Lee Borastero - Kids Stuff, Wells
We didn’t have a website during the first lockdown, but we have one now and sales are starting to pick up. It is admittedly a little slow; people don’t seem to be spending too much at the moment (my wife’s actually just shouted out that we’re certainly not!) and we’re not offering delivery, just click & collect. Setting up the new website was in the pipeline before Covid; we’d actually taken down our old one in February 2020 for a revamp. Personally, I’m not a huge fan of websites – I want to see my customers strolling through my door, and I want to see them smiling at me when I take their money for their exciting new purchase (masks notwithstanding). However, setting up the site is something we needed to do to keep business ticking over.
We’re seeing around 20% of our usual sales for this time of the year at the moment, but those sales are keeping us going, paying our Toymaster fees, rent and other bills, staff costs and supplier invoices. I would estimate that two-thirds of the orders we are getting are for Lego, from £9.99 sets right up to the £300+ Lamborghinis and Technic builds. The average spend on Lego is around £45. These sales are stemming from families that are continuing to look for fun things to do at home with the kids. They tend to be our local regular customers; half of them have my mobile number and they’ll happily ring me to ask if I’ve got what they want.
The other third of my sales is a very mixed bag. Pre-school, dolls and, weirdly, some bulk buying of pocket money toys. People are drip feeding their kids with them. We’ll get an order for multiple bouncy balls, whistles, fortune telling fish, jacks games, £20-worth of toys worth 50p-£1 each. It’s quite an interesting development.
If we’re allowed, we’re looking at an Easter reopening. We’ve got a restricted entrance at the front of the shop. Its quirky shape and layout means we can have a maximum of eight shoppers at one time, because of pinch-points the width of a doorway. If it’s not possible to reopen, then we’ll carry on as we are. Our customers are really keen to come back to us, especially the kids. They’ve essentially not been in the shop for a year, and it’ll be such an experience when we can welcome them back. I spoke to a customer the other day, who told me his grandkids miss coming in and wanted to know when we’ll be reopening. He’ll know just as soon as I will – when Boris tells us. At that point, it’ll be a case of dusting the shelves, sweeping the floor, washing the windows, and getting generally spruced up ready for the first customers back through the door.
I’m grateful that we had such a fantastic Christmas. It was so good, in fact, that we worked out that we’d be able to stay shut until May, at which point we’d need to pick things up again. Christmas 2020 was on par with 2018, which was very strong. Being shut is not ideal by any means, but it has allowed us to do a few bits around the shop - change a few lights, install new CCTV. But we want our customers back now, please!
We’re located in quite a touristy area, with Wells Cathedral and Wookey Hole nearby. Friends that run log cabin holiday lets tell me they are fully booked from Easter weekend until almost the end of the year. We’re regulars at a place in Cornwall, but for this year we’ve had to go on a cancellation list with 20 families in front of us, which gives some indication of how busy the UK holiday industry will be this year. If we have spring/ summer weather like we did in 2020, it’ll be cracking season. On that note, I’m struggling to find paddling pools anywhere. Toymaster warned members about paddling pools in April or May last year, advising placing orders then for this year, but about a third of what we’ve ordered has been cancelled so far, or we’re getting part fulfilment. Container rates aren’t helping, and issues with the new Brexit customs system are affecting deliveries - my January Lego launch stock arrived mid-February because it got stuck in France for four weeks.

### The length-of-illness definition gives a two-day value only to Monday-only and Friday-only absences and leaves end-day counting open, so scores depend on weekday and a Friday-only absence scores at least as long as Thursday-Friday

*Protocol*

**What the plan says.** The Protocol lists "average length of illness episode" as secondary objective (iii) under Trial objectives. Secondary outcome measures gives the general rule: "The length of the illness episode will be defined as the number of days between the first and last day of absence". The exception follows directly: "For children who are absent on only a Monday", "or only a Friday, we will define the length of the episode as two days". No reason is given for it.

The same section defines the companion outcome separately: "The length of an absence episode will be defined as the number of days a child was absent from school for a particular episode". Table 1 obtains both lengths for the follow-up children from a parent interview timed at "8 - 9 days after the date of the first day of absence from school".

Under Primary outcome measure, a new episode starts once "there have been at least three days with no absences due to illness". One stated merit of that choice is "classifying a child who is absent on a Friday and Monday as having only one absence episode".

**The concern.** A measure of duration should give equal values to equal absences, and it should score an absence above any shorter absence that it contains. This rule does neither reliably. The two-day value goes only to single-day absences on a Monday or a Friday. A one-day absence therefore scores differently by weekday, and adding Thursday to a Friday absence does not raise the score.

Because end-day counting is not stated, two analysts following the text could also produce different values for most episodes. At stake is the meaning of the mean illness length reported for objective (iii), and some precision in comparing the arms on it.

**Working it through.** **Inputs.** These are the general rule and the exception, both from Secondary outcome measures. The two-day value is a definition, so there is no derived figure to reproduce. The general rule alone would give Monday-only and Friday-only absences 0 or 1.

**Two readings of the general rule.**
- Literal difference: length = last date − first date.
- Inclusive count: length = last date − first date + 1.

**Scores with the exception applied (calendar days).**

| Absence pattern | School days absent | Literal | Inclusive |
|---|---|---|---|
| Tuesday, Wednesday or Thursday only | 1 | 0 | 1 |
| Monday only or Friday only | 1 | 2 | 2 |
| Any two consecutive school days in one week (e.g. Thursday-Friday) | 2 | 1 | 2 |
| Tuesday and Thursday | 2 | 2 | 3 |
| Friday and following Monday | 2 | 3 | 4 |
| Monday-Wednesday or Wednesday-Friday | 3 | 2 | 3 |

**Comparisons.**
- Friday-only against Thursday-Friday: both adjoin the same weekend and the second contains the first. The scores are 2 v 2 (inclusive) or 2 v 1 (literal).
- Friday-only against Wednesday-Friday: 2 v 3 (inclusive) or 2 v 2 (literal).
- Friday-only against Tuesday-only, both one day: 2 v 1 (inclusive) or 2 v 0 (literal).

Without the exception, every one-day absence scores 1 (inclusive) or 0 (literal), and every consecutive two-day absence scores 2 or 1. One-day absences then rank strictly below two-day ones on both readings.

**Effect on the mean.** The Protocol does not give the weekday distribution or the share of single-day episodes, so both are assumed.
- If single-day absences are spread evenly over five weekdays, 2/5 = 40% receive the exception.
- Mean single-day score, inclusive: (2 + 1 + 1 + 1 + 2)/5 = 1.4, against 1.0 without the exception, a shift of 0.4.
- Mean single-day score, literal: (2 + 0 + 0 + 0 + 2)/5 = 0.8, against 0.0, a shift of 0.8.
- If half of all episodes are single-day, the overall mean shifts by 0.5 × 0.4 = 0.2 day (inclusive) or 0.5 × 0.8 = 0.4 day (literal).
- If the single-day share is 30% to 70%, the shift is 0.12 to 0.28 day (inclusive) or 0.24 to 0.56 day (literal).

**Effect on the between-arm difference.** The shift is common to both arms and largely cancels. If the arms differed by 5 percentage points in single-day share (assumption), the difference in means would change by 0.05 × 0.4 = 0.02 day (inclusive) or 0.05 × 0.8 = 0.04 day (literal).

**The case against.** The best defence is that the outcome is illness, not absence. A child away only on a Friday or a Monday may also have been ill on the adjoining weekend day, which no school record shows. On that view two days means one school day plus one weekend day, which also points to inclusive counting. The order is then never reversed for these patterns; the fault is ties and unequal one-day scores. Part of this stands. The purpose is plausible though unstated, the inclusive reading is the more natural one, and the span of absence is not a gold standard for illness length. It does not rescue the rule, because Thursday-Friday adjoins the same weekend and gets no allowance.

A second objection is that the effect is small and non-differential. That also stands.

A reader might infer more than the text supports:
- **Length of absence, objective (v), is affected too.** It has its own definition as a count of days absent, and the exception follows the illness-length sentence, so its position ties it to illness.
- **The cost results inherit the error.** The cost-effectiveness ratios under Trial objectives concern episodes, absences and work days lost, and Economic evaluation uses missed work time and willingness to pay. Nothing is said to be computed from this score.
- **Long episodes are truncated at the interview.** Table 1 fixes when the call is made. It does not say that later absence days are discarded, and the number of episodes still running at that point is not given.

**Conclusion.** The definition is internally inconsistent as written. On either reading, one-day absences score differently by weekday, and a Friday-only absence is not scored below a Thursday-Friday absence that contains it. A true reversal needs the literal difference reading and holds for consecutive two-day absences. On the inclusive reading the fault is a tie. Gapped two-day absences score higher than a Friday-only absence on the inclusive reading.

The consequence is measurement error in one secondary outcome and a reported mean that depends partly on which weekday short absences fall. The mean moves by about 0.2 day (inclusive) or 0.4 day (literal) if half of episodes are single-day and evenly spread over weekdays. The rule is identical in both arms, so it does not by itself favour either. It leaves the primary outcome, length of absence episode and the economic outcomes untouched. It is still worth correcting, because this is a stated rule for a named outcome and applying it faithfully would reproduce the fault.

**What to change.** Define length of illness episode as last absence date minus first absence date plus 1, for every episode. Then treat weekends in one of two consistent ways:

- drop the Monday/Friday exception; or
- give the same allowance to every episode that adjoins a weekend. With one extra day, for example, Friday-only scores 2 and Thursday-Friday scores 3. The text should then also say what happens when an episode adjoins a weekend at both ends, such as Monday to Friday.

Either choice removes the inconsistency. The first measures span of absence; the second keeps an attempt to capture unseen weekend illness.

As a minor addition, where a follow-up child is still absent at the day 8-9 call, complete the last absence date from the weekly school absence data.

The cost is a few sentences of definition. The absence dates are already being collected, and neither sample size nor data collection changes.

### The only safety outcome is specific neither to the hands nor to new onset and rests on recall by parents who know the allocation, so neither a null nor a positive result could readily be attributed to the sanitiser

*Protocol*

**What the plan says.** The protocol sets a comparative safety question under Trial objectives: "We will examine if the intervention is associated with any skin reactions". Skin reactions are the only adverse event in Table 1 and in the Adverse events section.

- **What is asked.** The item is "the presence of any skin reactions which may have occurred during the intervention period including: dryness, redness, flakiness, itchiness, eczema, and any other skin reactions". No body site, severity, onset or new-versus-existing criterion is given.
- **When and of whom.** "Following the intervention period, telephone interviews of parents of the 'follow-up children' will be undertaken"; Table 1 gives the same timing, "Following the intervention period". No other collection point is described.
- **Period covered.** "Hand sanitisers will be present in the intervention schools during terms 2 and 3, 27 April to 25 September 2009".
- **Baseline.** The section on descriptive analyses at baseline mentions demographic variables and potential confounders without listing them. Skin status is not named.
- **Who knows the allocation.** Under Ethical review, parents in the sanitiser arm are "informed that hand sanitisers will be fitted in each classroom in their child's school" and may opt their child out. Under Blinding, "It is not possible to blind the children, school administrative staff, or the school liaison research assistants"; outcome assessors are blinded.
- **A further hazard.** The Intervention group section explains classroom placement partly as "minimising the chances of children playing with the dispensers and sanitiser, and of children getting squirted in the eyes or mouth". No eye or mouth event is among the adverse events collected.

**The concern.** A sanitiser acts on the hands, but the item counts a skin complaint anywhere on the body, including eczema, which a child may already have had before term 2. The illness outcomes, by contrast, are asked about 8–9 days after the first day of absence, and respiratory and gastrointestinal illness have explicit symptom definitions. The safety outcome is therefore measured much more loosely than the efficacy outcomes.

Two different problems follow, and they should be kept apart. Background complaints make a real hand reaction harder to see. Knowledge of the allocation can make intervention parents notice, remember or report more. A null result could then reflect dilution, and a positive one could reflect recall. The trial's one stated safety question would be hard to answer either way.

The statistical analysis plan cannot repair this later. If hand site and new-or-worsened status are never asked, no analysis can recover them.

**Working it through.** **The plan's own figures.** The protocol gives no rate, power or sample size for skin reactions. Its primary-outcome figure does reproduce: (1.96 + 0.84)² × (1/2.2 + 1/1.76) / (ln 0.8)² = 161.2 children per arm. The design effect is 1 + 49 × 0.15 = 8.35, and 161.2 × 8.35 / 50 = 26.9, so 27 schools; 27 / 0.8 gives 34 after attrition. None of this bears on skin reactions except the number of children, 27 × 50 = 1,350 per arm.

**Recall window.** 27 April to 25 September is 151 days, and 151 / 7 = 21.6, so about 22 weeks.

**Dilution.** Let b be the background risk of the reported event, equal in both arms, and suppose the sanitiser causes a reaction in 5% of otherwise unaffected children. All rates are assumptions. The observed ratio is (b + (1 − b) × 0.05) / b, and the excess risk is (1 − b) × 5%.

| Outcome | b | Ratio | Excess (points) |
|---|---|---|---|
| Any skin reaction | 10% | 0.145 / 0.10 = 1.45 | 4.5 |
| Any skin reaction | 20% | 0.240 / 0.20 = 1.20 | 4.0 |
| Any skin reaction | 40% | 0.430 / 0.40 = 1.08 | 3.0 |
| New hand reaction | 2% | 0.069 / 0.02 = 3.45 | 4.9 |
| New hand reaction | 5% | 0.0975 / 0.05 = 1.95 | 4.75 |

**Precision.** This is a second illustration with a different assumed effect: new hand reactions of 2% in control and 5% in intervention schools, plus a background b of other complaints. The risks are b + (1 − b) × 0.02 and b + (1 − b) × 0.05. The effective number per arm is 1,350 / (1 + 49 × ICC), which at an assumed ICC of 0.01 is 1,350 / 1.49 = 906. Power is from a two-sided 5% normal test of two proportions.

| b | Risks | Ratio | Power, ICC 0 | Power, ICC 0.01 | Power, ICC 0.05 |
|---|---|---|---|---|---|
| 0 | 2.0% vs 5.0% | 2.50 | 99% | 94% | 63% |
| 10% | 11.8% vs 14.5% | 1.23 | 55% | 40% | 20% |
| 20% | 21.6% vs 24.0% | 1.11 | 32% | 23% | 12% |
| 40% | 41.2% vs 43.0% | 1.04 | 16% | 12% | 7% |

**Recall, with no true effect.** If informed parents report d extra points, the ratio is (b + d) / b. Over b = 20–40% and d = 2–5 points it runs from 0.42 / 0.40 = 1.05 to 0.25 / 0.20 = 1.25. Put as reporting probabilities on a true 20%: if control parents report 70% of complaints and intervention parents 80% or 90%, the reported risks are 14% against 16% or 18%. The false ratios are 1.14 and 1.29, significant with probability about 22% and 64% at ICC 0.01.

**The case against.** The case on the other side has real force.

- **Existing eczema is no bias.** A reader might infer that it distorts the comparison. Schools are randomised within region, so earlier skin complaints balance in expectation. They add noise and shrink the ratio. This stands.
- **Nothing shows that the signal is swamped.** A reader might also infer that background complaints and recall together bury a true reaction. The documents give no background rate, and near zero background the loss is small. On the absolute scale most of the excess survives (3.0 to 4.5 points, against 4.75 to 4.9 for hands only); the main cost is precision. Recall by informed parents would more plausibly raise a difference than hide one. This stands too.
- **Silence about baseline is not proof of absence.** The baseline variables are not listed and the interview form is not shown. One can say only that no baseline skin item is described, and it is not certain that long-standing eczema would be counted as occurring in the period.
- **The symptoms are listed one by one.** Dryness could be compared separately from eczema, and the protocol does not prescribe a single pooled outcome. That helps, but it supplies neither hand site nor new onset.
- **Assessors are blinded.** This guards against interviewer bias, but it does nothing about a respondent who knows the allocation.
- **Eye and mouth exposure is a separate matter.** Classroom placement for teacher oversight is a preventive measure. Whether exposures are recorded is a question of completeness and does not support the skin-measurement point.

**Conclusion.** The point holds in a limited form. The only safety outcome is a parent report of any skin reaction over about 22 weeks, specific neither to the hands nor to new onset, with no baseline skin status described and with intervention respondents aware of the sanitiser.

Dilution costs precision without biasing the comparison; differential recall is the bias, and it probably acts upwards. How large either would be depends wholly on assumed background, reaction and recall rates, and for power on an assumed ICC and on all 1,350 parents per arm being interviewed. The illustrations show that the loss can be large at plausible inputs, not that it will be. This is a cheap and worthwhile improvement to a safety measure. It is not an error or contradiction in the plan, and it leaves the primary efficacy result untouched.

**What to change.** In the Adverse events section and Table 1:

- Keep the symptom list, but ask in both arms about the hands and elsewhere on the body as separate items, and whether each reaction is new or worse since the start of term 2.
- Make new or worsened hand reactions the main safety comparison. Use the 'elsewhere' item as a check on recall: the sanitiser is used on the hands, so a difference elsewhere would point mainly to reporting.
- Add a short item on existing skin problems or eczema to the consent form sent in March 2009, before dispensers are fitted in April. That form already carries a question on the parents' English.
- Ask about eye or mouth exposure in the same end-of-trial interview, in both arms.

The only thing I want to add is a message to fellow retailers; stick in there, guys. We’re going to get through it. See you on the other side.
Louise Anderson - John Anderson Toymaster, Whitby
Despite the lockdown, we could technically still be open as we have a Post Office in our store. However, Whitby is very much dependent on tourists, and obviously there aren’t many of those at the moment. It’s a bit of a ghost town, and current footfall just doesn’t warrant me opening my doors. I’d just be siphoning cash that I need to try and keep hold of for further down the line. There’s a major Post Office not more than a five-minute walk away, so it was a no-brainer just to shut up shop again, and I made the decision to furlough all my staff for the latest lockdown. Looking ahead, I’ve been placing orders ready for when we reopen, so we can look towards the summer months.
We now have a new website up and running and the online side of the business has become more a focus. Truth be told it’s a bit late; in earlier lockdowns it would have really helped us. But going forward, at least we’re now able to sell online properly.
People assume Christmas must be our busiest time, but here in Whitby that’s not the case. The town is overflowing with visitors in the summer, and if I want to sell a £165 Lego set, that’s when I’ll do it. I actually run my stock down towards Christmas, which most retailers wouldn’t dream off. I have my main lines and my Toymaster Christmas Catalogue lines, but don’t carry as much other stock as I would in the summer. We’re hopeful for a really strong summer like last year. After the first lockdown ended, our sales were way up; everyone was so delighted to be out and spending money.